Approximately 2.4 percent of the year-round housing in Truro is classified as affordable. This translates to 27 homes or apartments that are affordable for residents earning up to 80 percent of the area median income — far short of the 110 affordable units prescribed by the state.
These numbers are important because they represent 83 families who struggle to live here. Who are these families? They are your neighbors. They work for the town, take care of your property, bag your groceries, and provide critical home care services to our seniors and people with disabilities. They pay more than half of their income for rent, living in illegal and unsafe basements, and participating in the “Cape Cod shuffle,” going from winter rentals to campgrounds to friends’ couches.
Critiques of the Cloverleaf development have been plagued by misconceptions and misinformation. The Cloverleaf property was given to the town with the condition that it be used solely for housing. At least 25 percent of that housing must meet affordability guidelines. The property cannot be used for a public works facility.
The town received two proposals from developers, one from a nonprofit, and the other from the for-profit Community Housing Resource (CHR). The proposal from the nonprofit developer was approximately $1 million more expensive; it anticipated approximately $1.2 million in assistance from the town. CHR expected it would need approximately $500,000. Any profit earned by the developer is capped, using a formula imposed by the funding sources. CHR has a proven history of successfully developing affordable housing projects on Cape Cod, including Sally’s Way in Truro.
There was never a playground stipulated in the original request for proposals. The building with 15 units was anticipated in discussions before the release of the RFP as an ideal configuration for seniors wishing to downsize, age in place, and retain some proximity to their neighbors. There is no rental space in Truro that meets the needs of this growing demographic group.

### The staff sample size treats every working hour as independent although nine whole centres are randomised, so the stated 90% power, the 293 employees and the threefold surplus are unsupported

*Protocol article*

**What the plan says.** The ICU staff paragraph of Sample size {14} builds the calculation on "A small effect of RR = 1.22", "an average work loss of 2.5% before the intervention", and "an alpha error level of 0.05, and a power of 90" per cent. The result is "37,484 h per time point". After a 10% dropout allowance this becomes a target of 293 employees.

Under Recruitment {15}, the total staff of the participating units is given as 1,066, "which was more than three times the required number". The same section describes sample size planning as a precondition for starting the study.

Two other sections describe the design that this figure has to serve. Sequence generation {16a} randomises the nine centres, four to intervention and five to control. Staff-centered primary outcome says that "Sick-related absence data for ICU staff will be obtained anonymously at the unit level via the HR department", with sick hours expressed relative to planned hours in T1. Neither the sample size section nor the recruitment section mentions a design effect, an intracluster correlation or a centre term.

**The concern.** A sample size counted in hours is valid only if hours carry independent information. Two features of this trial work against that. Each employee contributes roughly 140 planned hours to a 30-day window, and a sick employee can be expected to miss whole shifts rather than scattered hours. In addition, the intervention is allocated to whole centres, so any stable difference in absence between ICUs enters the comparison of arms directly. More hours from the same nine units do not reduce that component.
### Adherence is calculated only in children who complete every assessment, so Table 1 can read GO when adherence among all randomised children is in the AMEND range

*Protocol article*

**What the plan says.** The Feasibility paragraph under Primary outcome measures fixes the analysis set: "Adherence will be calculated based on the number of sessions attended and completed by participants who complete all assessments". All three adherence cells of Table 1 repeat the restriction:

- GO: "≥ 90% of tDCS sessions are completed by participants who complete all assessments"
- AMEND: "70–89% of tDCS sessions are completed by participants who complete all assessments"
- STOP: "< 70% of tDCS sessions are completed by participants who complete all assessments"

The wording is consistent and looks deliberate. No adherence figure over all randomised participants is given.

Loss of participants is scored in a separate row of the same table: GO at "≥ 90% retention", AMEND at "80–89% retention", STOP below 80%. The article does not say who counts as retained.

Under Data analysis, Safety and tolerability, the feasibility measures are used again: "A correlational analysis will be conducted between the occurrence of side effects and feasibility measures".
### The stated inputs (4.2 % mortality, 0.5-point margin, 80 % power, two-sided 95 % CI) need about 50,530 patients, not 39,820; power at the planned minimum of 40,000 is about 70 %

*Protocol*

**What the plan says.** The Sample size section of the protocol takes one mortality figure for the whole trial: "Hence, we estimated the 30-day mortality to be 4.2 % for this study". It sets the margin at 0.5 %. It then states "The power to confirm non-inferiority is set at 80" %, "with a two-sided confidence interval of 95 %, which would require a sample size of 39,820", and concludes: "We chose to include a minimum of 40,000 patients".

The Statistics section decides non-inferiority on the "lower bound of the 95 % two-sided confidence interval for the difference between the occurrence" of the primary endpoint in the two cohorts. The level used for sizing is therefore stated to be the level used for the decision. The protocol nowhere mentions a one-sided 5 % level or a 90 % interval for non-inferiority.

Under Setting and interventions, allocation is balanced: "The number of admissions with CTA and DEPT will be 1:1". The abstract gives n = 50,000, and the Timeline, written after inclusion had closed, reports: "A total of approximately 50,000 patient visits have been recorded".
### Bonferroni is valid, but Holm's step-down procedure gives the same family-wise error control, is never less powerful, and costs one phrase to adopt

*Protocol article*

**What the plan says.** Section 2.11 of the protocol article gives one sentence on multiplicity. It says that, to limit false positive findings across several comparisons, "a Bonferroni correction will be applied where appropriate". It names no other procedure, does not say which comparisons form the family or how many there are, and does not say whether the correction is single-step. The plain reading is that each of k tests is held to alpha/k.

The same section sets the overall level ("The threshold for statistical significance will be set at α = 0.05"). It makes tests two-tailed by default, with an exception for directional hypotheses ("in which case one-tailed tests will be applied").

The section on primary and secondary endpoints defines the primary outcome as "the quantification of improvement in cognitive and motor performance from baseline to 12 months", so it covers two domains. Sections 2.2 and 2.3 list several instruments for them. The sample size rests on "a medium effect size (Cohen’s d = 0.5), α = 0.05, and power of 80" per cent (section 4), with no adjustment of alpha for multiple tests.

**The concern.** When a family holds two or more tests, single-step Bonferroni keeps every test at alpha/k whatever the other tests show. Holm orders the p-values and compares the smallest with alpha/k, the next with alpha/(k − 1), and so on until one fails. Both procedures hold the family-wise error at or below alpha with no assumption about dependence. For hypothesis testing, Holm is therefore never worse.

Initially, preference will be given for 70 percent of the units to applicants who currently live or work in Truro or have children attending the Truro Central School. If Truro residents are not selected in the initial lottery, their application goes into the second general lottery. Recent lotteries in Provincetown and Eastham demonstrate that the overwhelming majority of applicants currently live on the Outer Cape.
Approximately half the units will be designated for families who make up to 60 percent of area median income (AMI). Six units will be for income levels of 60 to 80 percent of AMI, and six units up to 110 percent of AMI. The remainder will be market rate, with no income restrictions. This income mix reflects the needs of a healthy and diverse community.
As for nitrates and wastewater, the Cape Cod Commission states that “the wastewater plan is consistent with the Regional Policy Plan’s water resources objective and sufficiently addresses the potential impacts to drinking water resources.” I think we can put that issue to bed now.
The zoning board of appeals has had countless hours of public meetings on this application, has reviewed many documents, and has heard from the applicant and his staff, third-party technical consultants, and a large number of members of the public. Throughout this process the applicant has demonstrated patience, flexibility, and a willingness to work collaboratively to ensure the best possible outcome. I think that is to be commended.
Kevin Grunwald is chair of the Truro Housing Authority.